This is an excerpt from Designing with type, a 9-part InVision e-course by Luke Jones.
Selecting an appropriate font for a project lies in the ability to understand more than what a font looks like.
An avant-garde font from the early 20th century set alongside a serif humanist font from the 17th century will be a confusing contrast—the fonts would contradict each other. In contrast, pairing 2 fonts from the same era of similar styles will harmonize on the page.
An essential part of choosing, pairing, and formatting fonts lies in the ability to describe them. Plus, your ability to describe type will make your rationale for design rock solid—and selling your designs is a fundamental part of being a successful designer. (Check out designers’ favorite typefaces here.)
“Selling your designs is a fundamental part of being a successful designer.”
Describing type will be broken down into:
- Font classifications
- Anatomy of type
- Display or text
Note: I’ll be using “points” as a unit of measurement. Points translate across all typographic mediums, whereas units like “ems” or “pixels” focus on screen only.
Additional words (such as ligature or glyph) will be described as and when they’re used so they’re shown in context with the definition.
There are 7 primary classifications to help describe and choose type. They were devised in the 19th century and still stand today:
- Humanist sans
- Transitional sans
Humanist and humanist sans are inspired by the letterforms of calligraphy, the gentle curves and strokes emulating that of a human hand. Transitional typefaces are a step away from the emulated edges of a calligraphic pen, and they have sharper edges and a starker contrast. Modern, slab, and geometric are further away from the humanist letterforms, instead being created through heavy lines, stronger contrast, and geometric shapes.
There are looser classifications of type (e.g. grotesque or handwritten), but there isn’t a standardized method of describing them. Many of these fonts have characteristics that can be described using the primary classifications.
Anatomy of type
Every letter in every alphabet is unique and can be broken down into their core anatomies. Understanding the construction of each glyph will give you a greater appreciation of what makes each typeface different, and it’ll make it easier to pick a font that’s appropriate for what you need.
To break down the segments of each glyph, these are:
- Descender: The part of a glyph that descends below the baseline in letters such as g, p, and y
- Counter: The white space within a curved letter in letters such as a, c, and e
- Serif: The “feet” of a letter; sans serif literally means “without serif”
- Spine: The center part of the stroke in the letter “s”
- Ascender: The part of a glyph that ascends above the x-height in letters such as b, d, and h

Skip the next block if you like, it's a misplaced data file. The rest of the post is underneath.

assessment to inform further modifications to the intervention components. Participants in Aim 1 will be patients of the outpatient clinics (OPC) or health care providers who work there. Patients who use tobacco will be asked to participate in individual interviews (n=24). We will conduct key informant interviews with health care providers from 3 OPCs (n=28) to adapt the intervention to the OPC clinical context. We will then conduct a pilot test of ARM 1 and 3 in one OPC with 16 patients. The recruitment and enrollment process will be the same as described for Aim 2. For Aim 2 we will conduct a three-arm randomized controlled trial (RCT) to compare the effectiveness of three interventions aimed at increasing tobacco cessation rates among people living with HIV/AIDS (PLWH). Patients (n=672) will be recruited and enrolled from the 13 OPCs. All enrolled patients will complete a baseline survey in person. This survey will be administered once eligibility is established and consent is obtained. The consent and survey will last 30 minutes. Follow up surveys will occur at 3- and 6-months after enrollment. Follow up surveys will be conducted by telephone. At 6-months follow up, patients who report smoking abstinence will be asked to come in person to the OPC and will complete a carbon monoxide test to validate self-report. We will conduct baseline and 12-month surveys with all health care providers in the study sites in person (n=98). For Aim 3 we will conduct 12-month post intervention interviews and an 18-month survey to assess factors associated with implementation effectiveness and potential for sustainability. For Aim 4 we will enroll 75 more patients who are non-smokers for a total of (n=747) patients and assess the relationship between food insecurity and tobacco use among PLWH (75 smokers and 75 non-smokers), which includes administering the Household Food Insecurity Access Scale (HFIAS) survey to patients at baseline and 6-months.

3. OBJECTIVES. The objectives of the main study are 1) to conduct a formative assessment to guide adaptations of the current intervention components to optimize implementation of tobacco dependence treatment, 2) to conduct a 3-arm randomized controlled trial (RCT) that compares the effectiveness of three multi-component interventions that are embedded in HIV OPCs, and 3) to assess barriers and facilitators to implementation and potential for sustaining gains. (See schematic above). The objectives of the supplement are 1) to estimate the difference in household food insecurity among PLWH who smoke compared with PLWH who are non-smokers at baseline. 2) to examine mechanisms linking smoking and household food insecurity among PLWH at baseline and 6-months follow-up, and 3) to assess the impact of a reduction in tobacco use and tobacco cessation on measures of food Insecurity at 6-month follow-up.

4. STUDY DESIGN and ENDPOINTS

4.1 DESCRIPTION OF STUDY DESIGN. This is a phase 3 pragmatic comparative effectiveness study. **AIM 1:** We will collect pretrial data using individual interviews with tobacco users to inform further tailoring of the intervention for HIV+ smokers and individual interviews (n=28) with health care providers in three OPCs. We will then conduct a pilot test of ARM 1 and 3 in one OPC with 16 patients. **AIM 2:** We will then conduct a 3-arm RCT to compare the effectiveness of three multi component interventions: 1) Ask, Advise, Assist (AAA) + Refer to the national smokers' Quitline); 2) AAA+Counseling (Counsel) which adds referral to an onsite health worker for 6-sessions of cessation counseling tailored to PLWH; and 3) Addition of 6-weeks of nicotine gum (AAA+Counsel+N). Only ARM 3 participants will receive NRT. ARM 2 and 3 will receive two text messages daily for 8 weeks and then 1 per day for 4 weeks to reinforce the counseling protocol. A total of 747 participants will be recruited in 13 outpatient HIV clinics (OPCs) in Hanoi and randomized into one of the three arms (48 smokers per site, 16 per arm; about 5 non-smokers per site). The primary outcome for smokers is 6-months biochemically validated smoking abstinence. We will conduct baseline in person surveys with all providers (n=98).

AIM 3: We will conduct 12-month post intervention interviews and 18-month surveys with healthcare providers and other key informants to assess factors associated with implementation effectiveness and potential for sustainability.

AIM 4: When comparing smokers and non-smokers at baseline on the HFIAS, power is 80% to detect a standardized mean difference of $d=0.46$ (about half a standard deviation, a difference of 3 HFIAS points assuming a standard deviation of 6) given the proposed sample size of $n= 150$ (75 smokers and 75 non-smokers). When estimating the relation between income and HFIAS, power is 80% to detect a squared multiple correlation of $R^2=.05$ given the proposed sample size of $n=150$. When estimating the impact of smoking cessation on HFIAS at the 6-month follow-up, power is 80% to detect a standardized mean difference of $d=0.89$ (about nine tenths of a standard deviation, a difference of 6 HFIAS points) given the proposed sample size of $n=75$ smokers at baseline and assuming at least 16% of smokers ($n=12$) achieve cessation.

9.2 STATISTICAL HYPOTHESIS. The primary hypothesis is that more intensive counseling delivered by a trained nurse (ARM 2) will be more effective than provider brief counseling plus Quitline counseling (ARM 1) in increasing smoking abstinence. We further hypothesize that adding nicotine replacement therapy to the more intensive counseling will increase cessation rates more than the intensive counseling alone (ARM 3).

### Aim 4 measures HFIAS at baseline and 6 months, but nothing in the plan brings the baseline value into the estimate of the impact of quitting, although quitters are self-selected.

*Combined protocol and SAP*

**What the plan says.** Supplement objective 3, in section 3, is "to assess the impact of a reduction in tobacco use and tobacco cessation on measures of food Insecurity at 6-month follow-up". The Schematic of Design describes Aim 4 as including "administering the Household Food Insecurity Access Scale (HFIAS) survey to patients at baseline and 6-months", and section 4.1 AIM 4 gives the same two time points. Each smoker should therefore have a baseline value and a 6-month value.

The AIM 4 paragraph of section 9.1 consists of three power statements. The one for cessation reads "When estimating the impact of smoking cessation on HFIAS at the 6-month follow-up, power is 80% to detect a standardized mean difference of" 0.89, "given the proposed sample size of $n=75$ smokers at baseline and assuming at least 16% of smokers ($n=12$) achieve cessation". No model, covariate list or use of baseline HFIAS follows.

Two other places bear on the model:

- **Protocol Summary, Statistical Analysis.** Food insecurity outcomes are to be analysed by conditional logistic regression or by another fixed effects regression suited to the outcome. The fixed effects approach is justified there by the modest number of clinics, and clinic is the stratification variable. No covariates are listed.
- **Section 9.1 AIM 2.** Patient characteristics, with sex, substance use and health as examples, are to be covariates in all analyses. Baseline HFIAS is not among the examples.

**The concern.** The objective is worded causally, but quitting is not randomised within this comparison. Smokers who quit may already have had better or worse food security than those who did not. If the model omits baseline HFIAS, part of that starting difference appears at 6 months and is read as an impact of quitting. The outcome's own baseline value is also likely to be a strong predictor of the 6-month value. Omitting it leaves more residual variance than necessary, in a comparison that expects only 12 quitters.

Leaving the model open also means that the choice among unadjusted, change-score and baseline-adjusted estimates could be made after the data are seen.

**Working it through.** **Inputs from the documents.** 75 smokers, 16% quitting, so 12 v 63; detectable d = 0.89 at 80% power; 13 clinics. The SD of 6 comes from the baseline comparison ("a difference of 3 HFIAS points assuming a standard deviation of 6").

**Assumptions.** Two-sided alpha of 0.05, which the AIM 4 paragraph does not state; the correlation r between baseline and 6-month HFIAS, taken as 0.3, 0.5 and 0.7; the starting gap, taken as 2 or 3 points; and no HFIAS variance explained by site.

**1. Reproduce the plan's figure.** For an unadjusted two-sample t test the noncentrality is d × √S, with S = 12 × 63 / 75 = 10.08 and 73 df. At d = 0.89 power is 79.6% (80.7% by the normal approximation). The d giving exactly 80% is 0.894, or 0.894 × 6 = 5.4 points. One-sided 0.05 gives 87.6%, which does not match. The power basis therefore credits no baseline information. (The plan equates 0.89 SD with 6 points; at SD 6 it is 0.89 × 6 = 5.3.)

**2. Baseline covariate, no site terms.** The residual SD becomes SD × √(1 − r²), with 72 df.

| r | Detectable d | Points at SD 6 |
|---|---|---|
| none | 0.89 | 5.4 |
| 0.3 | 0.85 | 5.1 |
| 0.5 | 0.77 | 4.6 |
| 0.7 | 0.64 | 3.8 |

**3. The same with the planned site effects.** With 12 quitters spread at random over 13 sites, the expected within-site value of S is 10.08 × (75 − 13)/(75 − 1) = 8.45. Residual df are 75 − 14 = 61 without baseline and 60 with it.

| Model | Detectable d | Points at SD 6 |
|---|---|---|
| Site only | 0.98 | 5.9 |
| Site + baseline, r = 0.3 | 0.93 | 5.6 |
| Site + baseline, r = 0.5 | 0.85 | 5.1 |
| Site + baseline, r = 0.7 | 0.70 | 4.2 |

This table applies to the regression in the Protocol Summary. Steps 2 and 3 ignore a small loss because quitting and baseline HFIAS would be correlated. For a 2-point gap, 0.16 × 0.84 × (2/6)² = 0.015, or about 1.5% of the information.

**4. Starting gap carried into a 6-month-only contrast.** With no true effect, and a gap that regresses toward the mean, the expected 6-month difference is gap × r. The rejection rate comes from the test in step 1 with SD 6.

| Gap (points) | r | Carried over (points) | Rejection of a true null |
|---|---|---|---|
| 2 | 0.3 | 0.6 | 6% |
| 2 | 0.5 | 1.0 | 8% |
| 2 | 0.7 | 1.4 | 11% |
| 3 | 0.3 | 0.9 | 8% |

- Stem: The vertical stroke of a letterform in letters such as F and H
- Bowl: The closed, rounded part of a letter in letters such as a, b, and p
- Terminal: A type of curve that ends without a serif in letters such as a, c, and f
In addition to the anatomy of a letter is how lines of text are made up. These terms are particularly helpful when trying to pair fonts or adjust font sizing.
- Cap-height: The distance from the baseline to the top of a flat letter such as E or F
- Baseline: The line on which letters sit, ignoring the overhang of curved letters
- x-height: The height of a lowercase letter “x” or the main body of each letter, excluding any ascenders or descenders
This is a list of the most common words used when discussing the anatomy of type. To delve into the deep world of typography terminology, take a look at Typography Deconstructed.
Display or text?
Classifications and anatomy aside, every font is created with a different purpose in mind. One of these is whether the font is suitable for display, text, or both. Put simply, display fonts are used for large text or headings and text fonts are used for just that: body text.
Pairing fonts is something we’ll talk about later in this course, but here’s a teaser: A font should be used for its intended purpose. A display font has been designed for use at large sizes, so it won’t be optimized for smaller sizes. In the same way, text fonts weren’t designed for use at large sizes, so they’ll lack the punch or detail provided by display fonts, yet they remain legible at small sizes.
“A font should be used for its intended purpose.”
Some type designers just create a single typeface of one weight and style, but there are others who create vast families of fonts that include every variant the user of the font could hope for such as small caps, serif, sans serif, display, and text: all in one.
Superfamilies like Freight by Darden Studio are vast, versatile, and will pair together by design even when contrasting serif and sans serif text. This is just a small selection of the fonts available in the family, and it’s clear to see how the display font, text font, and text sans font harmonize with one another on the page.
Read the next chapter of this e-course
by Luke Jones
UI / Visual designer with a focus on user-centred design and research. Currently working at Hudl. Follow me on Twitter <a href="http://twitter.com/lukejones">@lukejones</a> and check out my work at <a href="http://lukejones.me/">lukejones.me</a>.